Vote Centers Wrong Answer to Increase Voter Turnout, Why Not Election State Holidays and Proportional Representation?

Michael Feinstein
2018 Green candidate for Secretary of State; and former Santa Monica Mayor and City Councilmember

In attempting to increase voter turnout, California officials nibble around the edges of reform, while consistently missing the forest for the trees. The impending arrival of Vote Centers is the latest example.

Vote Centers are meant to make it easier to vote — but would also represent a major shift in how we vote. Under SB 450 — the Vote Center legislation passed in 2016 — neighborhood-based, precinct voting on Election Day – and the experience of voting with your neighbors, would be eliminated. In its place, every voter would receive a ballot in the mail which they could return by mail or cast in person at strategically located drop boxes, starting 28 days before and up through Election Day. Or voters can cast their ballots in person at any of multiple Vote Centers dispersed around the county, starting ten days beforehand and running through Election Day.

While this program is optional and not mandatory for counties, Madera, Napa, Nevada, Sacramento and San Mateo counties will already use it in 2018. Many California counties also suffer from out-of-date voting equipment, and there are state matching funds in the 2018 state budget to support development of Vote Centers that would address this.

Wrong Incentive

The problem with this impeding major shift is that we are incentivizing people to vote before campaigns have concluded, without exploring more simple and direct ways of increasing voter turnout on Election Day.

Why is it hard for many people to vote on Election Day? Because it’s a work day. How do we solve that? We can make primary and general election days state holidays, and keep the polls open til 11:59pm for people who still have to work those days. It’s really not that complicated. Then we can see what voter turnout would be, when most people have Election Day free. Then we can design complementary systems around that reality, instead of enacting radical change today based upon incomplete information.

This isn’t just theoretical. There are meaningful downsides to promoting voting before campaigns have concluded. The most obvious is that it limits the ability of voters, candidates and the media to respond to developing campaign issues and information. If something important occurs and you’ve already voted, you are out of luck. So are the candidate and media, who no longer can to respond to you in time.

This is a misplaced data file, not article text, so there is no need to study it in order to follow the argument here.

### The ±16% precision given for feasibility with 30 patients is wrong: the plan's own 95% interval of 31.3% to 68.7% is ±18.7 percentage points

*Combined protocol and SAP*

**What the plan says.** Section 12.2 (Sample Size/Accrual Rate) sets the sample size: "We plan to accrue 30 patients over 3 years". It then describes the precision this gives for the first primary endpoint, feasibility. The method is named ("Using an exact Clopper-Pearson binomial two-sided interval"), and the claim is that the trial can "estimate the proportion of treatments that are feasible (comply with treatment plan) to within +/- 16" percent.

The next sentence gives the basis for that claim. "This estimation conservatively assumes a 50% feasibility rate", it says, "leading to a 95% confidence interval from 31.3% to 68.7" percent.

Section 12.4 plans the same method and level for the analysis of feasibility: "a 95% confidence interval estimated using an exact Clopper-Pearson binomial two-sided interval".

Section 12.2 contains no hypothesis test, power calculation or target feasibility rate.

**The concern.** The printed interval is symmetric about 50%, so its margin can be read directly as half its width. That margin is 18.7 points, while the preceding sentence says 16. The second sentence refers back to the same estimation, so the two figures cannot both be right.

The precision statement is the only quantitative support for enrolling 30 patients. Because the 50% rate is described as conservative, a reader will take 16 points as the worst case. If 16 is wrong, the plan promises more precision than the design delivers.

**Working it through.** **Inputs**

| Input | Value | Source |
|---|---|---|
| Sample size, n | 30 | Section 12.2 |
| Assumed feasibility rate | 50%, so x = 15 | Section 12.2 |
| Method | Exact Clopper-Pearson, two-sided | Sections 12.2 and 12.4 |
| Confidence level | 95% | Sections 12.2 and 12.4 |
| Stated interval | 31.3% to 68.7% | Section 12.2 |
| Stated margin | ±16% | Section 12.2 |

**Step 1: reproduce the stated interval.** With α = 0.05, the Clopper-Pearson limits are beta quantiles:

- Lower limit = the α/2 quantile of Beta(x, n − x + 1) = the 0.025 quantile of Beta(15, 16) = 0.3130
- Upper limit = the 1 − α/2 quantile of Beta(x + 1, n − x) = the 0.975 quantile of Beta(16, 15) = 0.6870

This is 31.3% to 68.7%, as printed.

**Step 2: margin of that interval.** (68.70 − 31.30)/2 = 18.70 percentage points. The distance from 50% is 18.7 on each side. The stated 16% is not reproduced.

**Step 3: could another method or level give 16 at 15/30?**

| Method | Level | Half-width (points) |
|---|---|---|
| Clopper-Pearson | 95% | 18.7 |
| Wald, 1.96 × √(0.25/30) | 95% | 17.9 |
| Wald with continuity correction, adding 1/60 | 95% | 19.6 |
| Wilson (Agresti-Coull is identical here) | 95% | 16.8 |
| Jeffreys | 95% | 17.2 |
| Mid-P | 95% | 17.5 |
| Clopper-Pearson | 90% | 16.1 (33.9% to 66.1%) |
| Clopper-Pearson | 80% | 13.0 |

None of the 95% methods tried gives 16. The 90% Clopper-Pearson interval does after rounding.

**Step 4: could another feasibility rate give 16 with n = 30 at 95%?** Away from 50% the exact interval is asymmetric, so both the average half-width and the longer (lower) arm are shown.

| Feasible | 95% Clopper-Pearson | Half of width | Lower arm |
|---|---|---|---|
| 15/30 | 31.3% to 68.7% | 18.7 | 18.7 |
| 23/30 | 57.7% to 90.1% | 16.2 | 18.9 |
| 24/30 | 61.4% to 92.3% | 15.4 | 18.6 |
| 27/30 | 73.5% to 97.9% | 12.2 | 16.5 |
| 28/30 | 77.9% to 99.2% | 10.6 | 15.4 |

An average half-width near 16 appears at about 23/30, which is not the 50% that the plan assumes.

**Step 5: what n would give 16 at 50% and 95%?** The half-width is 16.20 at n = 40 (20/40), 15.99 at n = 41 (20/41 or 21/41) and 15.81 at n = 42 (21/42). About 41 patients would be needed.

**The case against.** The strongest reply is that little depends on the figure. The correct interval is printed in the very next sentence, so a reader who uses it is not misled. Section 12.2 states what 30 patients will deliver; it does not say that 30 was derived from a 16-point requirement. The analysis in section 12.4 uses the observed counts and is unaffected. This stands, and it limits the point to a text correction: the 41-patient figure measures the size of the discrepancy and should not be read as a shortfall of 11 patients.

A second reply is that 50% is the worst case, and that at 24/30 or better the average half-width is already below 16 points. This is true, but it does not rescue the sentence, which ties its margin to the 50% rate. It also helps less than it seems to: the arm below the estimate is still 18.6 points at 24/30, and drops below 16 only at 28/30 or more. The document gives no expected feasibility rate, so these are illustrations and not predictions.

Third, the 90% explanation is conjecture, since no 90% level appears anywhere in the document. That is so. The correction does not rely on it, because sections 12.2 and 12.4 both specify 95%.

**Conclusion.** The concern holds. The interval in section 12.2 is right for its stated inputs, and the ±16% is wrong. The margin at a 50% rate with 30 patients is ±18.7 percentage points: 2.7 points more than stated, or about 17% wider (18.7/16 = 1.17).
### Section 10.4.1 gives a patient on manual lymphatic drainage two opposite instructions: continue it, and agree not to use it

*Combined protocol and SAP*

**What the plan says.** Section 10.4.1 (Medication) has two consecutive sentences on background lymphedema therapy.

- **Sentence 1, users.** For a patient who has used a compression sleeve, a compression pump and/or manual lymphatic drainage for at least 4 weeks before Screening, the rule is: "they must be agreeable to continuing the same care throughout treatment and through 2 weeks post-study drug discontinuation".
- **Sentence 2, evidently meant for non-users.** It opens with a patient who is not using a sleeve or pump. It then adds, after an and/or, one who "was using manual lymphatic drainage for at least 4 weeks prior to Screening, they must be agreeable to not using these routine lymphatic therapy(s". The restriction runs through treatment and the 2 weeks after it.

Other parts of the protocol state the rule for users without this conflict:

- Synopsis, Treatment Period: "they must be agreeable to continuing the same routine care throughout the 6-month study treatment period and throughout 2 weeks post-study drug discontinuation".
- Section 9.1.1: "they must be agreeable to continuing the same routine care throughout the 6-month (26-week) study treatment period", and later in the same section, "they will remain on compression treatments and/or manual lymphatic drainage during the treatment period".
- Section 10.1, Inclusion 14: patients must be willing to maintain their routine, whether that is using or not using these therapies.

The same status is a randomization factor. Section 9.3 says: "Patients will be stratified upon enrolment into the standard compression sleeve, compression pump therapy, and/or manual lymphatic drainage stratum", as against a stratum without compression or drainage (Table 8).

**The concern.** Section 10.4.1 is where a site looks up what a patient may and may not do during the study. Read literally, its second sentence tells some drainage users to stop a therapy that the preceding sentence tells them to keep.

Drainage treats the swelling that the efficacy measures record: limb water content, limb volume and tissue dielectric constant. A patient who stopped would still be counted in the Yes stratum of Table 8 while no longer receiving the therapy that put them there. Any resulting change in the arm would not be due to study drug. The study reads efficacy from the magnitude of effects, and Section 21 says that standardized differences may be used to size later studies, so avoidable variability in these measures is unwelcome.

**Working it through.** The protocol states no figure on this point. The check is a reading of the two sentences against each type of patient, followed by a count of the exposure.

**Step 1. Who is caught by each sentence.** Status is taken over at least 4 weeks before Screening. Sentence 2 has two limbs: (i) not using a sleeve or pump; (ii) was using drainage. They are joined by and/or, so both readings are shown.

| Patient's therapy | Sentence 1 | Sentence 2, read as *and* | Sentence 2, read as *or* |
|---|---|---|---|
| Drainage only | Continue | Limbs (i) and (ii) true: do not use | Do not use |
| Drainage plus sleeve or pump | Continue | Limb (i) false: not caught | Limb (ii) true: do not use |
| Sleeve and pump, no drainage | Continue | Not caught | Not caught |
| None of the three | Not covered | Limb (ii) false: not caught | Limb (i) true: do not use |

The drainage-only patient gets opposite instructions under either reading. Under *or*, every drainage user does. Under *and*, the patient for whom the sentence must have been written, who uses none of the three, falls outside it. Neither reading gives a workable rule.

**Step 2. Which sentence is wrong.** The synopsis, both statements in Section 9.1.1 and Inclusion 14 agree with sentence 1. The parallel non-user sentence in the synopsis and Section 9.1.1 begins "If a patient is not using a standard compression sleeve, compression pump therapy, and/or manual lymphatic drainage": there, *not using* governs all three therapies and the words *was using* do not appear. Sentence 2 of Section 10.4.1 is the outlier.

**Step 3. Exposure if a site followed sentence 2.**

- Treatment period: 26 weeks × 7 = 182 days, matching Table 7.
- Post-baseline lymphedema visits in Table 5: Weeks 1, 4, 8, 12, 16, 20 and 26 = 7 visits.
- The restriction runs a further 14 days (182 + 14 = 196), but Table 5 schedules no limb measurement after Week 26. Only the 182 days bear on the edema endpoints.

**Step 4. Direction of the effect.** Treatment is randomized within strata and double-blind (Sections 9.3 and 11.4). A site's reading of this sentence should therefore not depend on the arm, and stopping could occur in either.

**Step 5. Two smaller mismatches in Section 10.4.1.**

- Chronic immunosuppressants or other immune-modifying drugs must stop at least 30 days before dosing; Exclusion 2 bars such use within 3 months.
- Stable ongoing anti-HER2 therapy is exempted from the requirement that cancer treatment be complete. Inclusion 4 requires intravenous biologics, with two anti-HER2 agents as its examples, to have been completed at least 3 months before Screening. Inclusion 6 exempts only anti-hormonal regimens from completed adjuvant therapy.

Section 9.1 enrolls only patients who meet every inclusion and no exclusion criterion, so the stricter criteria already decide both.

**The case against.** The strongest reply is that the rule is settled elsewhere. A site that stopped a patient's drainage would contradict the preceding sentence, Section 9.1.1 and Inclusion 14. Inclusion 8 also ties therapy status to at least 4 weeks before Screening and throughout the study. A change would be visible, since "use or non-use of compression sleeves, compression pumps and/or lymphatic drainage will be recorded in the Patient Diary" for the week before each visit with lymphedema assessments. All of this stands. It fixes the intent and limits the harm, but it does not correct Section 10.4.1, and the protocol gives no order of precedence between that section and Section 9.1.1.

Early voting also favors candidates (especially incumbents) with early big money – especially to pay for expensive direct mailers to reach early voters – compared to candidates whose grassroots campaigns develop over time. Early voting can even depress door-to-door campaigning by making it less effective, because many voters reached by door-knockers will already have voted.

Do we really want to pit voter turnout vs. grassroots politics and an informed and empowered electorate?

Reason to Vote

Then there is having a reason to vote. Under California’s single-seat, winner-take-all district elections for state and federal legislative office, most voters are forced into a narrow range of general election choices; and even then, only one ‘side’ gets representation, and the rest are left with nothing. Yet we are surprised that voter turnout is low, and that the U.S. trails most developed countries in voter turnout.

California’s failed (Only) Top Two experiment has only made things worse, exaggerating the lack of choice inherent in single-seat, winner-take-all elections by limiting voters to only two general election choices — sometimes from the same party, and often a random choice resulting from ‘too many’ primary election candidates splitting the primary election vote. This has led to all time low voter turnout under Top Two, in both primary and general elections.

Instead of responding to the lack of choice (and false majorities) of the current single-seat, winner-take-all system, California officials are trying to cosmetically prop it up with Vote Centers, along with increased vote-by-mail options, same day voter registration and pre-registration of 16-year and 17-year olds. All of these well-intended reforms still funnel voters through the same limited turnstiles, and don’t address the all-important role of voter motivation.

Elections by Proportional Representation

Most developed countries with higher voter turnout than the United States use elections from multi-seat districts by proportional representation, where voters win representation in proportion to their numbers, and many more voters get a seat at the table. In the U.S. we’ve seen how limited choices and lesser-of-evilism can only go so far to motive voters. Under proportional representation elections, more voters are able to help elect someone who truly represents their views, so more voters are motivated to vote.

Here in California, we have the worst per-capita representation for state legislature in the United States. The number of California legislators was set in 1879 when the state had 865,000 people. Today California has almost 40 million, yet the size of its legislature has never been increased.

A substantially larger state legislature elected by proportional representation could give many more Californians a reason to vote, leading to a representative multi-party democracy that would fit the diversity of our state. Making the state legislature unicameral would make it even easier to be proportional, with all seats within a single house. Combined with Election Day state holidays, this could lead to higher voter turnout, a better informed and empowered electorate, and a more representative democracy for California.

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